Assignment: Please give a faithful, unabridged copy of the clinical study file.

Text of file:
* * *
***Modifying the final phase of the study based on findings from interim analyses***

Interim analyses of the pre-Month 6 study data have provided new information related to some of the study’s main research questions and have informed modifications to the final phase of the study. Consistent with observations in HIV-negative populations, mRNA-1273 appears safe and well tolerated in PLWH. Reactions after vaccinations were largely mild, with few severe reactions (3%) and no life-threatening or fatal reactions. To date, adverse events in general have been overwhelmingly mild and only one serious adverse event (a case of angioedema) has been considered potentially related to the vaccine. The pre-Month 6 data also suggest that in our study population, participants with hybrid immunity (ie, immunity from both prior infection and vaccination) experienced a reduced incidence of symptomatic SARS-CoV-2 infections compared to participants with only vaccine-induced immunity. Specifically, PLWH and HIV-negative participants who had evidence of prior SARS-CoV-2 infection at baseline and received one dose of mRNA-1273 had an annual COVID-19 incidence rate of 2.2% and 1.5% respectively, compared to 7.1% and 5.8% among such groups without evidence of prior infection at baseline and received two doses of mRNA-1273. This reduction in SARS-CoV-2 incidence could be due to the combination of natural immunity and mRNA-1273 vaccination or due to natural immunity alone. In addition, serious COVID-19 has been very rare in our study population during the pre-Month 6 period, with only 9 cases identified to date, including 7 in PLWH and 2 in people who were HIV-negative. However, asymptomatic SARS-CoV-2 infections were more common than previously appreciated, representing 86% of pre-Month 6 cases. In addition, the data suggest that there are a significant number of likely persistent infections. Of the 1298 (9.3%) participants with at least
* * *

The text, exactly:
***Modifying the final phase of the study based on findings from interim analyses***

Interim analyses of the pre-Month 6 study data have provided new information related to some of the study’s main research questions and have informed modifications to the final phase of the study. Consistent with observations in HIV-negative populations, mRNA-1273 appears safe and well tolerated in PLWH. Reactions after vaccinations were largely mild, with few severe reactions (3%) and no life-threatening or fatal reactions. To date, adverse events in general have been overwhelmingly mild and only one serious adverse event (a case of angioedema) has been considered potentially related to the vaccine. The pre-Month 6 data also suggest that in our study population, participants with hybrid immunity (ie, immunity from both prior infection and vaccination) experienced a reduced incidence of symptomatic SARS-CoV-2 infections compared to participants with only vaccine-induced immunity. Specifically, PLWH and HIV-negative participants who had evidence of prior SARS-CoV-2 infection at baseline and received one dose of mRNA-1273 had an annual COVID-19 incidence rate of 2.2% and 1.5% respectively, compared to 7.1% and 5.8% among such groups without evidence of prior infection at baseline and received two doses of mRNA-1273. This reduction in SARS-CoV-2 incidence could be due to the combination of natural immunity and mRNA-1273 vaccination or due to natural immunity alone. In addition, serious COVID-19 has been very rare in our study population during the pre-Month 6 period, with only 9 cases identified to date, including 7 in PLWH and 2 in people who were HIV-negative. However, asymptomatic SARS-CoV-2 infections were more common than previously appreciated, representing 86% of pre-Month 6 cases. In addition, the data suggest that there are a significant number of likely persistent infections. Of the 1298 (9.3%) participants with at least